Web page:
|Publication number||US4412804 A|
|Application number||US 06/318,282|
|Publication date||Nov 1, 1983|
|Filing date||Nov 4, 1981|
|Priority date||Nov 7, 1980|
|Also published as||DE3042052A1, DE3042052C2|
|Publication number||06318282, 318282, US 4412804 A, US 4412804A, US-A-4412804, US4412804 A, US4412804A|
|Original Assignee||Mtu Motoren-Und Turbinen Union Munchen Gmbh|
|Export Citation||BiBTeX, EndNote, RefMan|
|Patent Citations (4), Referenced by (37), Classifications (15), Legal Events (6)|
|External Links: USPTO, USPTO Assignment, Espacenet|
This invention relates to apparatus for injection molding of precision parts, and particularly such parts made of ceramic material. The apparatus includes a tool with a mold inside, and an injection cylinder preferably fitted with a screw plunger, a reservoir for the material to be injected being connected to the cylinder.
In the manufacture of molded items, the starting material used in injection molding is normally a granulate. Plastic granulate or ceramic compounds can absorb moisture from the air which, when the compound is being heated, produce inclusions in the form of vapor bubbles. In the molded article, these inclusions will be present in the form of discontinuities. Another cause of such voids in the molded item is that the compound will inevitably include some air which, when the compound is being compacted in the injection cylinder, cannot entirely be eliminated. This effect is encountered chiefly when the compounds being injected for molding are ceramic.
In order to eliminate these difficulties, degassing screw conveyors or plungers have been developed which include two compression zones. The injection cylinder is provided with a hole between these two zones permitting steam and air to escape after the compound has been compacted in the first zone, and before the compound is subjected to further processing. This method has been satisfactory where plain plastics are being processed. With ceramic compounds, however, the degree of degassing achieved in this matter is not sufficient since minute air bubbles (25 to 50 μm) considerably impair the strength of the components. Furthermore, the use of two compression zones involves a disadvantage in that the friction between the screw conveyor and the compound in the compression zone is extremely high. For this reason, a compound of superior flow properties is needed, which in the case of ceramic compounds can be achieved only by raising the binder or lubricant content. Raising the binder content, however, lowers the density of the ceramic material after the binder has been removed, but before sintering, which means that the final density of the sintered items, and thus their strength, will be compromised.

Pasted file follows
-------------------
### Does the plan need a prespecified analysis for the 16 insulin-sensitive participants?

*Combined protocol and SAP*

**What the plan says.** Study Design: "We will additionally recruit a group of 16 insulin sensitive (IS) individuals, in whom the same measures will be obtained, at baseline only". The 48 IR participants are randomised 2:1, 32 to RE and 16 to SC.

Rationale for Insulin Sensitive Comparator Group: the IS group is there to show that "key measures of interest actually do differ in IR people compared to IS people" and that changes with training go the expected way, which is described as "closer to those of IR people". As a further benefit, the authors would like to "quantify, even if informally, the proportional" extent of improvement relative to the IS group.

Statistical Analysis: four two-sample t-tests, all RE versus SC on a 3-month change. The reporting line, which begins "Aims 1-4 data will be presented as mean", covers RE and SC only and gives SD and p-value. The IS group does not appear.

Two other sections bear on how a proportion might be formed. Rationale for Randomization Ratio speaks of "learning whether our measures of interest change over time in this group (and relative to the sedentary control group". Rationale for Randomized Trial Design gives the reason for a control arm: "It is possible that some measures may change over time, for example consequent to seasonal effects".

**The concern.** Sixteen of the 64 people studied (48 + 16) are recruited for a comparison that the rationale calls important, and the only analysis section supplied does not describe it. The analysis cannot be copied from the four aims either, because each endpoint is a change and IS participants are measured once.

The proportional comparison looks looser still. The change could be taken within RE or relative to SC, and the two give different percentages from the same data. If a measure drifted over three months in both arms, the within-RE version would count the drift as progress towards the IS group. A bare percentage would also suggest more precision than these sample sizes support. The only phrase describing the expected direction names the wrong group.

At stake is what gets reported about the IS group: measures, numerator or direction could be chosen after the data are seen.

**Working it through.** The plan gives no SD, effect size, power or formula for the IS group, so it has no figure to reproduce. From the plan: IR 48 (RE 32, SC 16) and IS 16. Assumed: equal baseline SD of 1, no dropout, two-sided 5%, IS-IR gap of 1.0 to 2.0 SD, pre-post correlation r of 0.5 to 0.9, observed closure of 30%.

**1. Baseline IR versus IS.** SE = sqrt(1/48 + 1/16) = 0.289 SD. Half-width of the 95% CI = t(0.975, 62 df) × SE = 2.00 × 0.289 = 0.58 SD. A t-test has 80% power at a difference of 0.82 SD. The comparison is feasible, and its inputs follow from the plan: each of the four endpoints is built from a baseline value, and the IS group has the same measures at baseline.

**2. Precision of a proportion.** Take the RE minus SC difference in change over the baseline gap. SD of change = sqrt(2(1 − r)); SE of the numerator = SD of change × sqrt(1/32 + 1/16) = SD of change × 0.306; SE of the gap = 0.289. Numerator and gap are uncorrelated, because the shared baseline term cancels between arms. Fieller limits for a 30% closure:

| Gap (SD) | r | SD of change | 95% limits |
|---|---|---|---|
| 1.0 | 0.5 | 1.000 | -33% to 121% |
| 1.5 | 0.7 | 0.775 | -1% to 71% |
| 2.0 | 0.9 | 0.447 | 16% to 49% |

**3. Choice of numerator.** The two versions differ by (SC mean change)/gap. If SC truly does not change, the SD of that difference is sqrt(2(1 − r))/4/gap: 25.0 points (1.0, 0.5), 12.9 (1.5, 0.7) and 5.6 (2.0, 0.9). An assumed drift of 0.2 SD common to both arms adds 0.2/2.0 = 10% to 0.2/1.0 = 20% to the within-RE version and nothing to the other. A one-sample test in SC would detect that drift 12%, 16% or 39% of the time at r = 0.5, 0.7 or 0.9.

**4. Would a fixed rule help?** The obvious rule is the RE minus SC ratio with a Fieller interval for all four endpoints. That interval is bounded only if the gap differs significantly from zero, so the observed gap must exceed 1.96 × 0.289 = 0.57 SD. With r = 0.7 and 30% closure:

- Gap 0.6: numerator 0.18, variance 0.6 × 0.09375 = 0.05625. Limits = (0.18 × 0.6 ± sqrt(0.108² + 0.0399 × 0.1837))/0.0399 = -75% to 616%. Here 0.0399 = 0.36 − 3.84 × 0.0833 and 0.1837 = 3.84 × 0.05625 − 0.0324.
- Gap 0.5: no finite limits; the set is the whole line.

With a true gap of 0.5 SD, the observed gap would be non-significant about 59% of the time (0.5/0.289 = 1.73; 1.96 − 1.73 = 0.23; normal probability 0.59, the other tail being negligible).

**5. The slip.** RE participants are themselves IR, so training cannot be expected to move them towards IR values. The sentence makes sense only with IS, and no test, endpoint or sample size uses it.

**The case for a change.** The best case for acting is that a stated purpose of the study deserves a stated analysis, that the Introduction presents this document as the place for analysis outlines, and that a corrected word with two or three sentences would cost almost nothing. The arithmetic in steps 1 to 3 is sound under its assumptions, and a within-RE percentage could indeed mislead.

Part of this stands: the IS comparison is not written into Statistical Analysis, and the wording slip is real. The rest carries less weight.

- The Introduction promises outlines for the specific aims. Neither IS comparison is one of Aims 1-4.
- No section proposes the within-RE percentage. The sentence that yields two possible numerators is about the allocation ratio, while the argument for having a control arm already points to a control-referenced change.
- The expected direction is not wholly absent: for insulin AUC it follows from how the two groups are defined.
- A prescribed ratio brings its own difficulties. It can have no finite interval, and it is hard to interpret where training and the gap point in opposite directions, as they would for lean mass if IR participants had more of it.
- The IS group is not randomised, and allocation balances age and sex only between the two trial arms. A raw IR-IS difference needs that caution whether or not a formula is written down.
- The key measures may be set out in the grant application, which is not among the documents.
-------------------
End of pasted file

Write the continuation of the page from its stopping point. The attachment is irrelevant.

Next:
A further problem encumbering conventional processes is that when the mold is being filled, the compound necessarily displaces the air from the mold. Depending on the process parameters, this may involve two effects, namely, air can again be trapped in the compound, and at a high injection rate, the air in the mold is heavily compressed and heated sufficiently to burn the compound. In anticipation of these undesirable effects, the injection rate could be slowed down, allowing the air to escape through leaks in the tool, should these exist, or through specially incorporated de-aeration ducts with a valve closed by the compound. Both of these methods are ill-suited for processing ceramic compounds, however, since slow injection will impair the quality of the ceramic item and, where de-aeration ducts are being used, these invariably tend to be blocked before the mold is completely filled. In that event the amount of air being trapped is considerably reduced, but still appreciable. The strength of the ceramic material being rather sensitive to porosity, the strength of the finished item is thus compromised and caused to vary with the chance amount of air present.
It is a broad object of the present invention to provide an apparatus of the type described which safely eliminates the inclusion of air when air is being conveyed in the injection cylinder, and which enables the complete evacuation (P<10-1 Torr) of the mold to be achieved within an adequately short period of time.
It is a particular object of the present invention to provide an apparatus in which the tool, the injection cylinder, and the reservoir can be evacuated, and in which the reservoir is connected to the injection cylinder in a manner designed to preserve the vacuum.
The injection molding apparatus of the present invention is designed to make the cylinder assembly, together with the granulate reservoir, a vacuum vessel. In operation, the nozzle port of the cylinder is sealed by the compound ahead of the screw plunger. Sufficiently viscous compounds, such as those used in the manufacture of ceramic materials, will not be forced back into the cylinder by the air pressure. Although frequently used, a check-type valve will therefore no longer be required. The creation of a closed-circuit evacuating system in accordance with the present invention enables the apparatus of the present invention to achieve its purpose at relatively little complexity of design and accordingly at low manufacturing cost.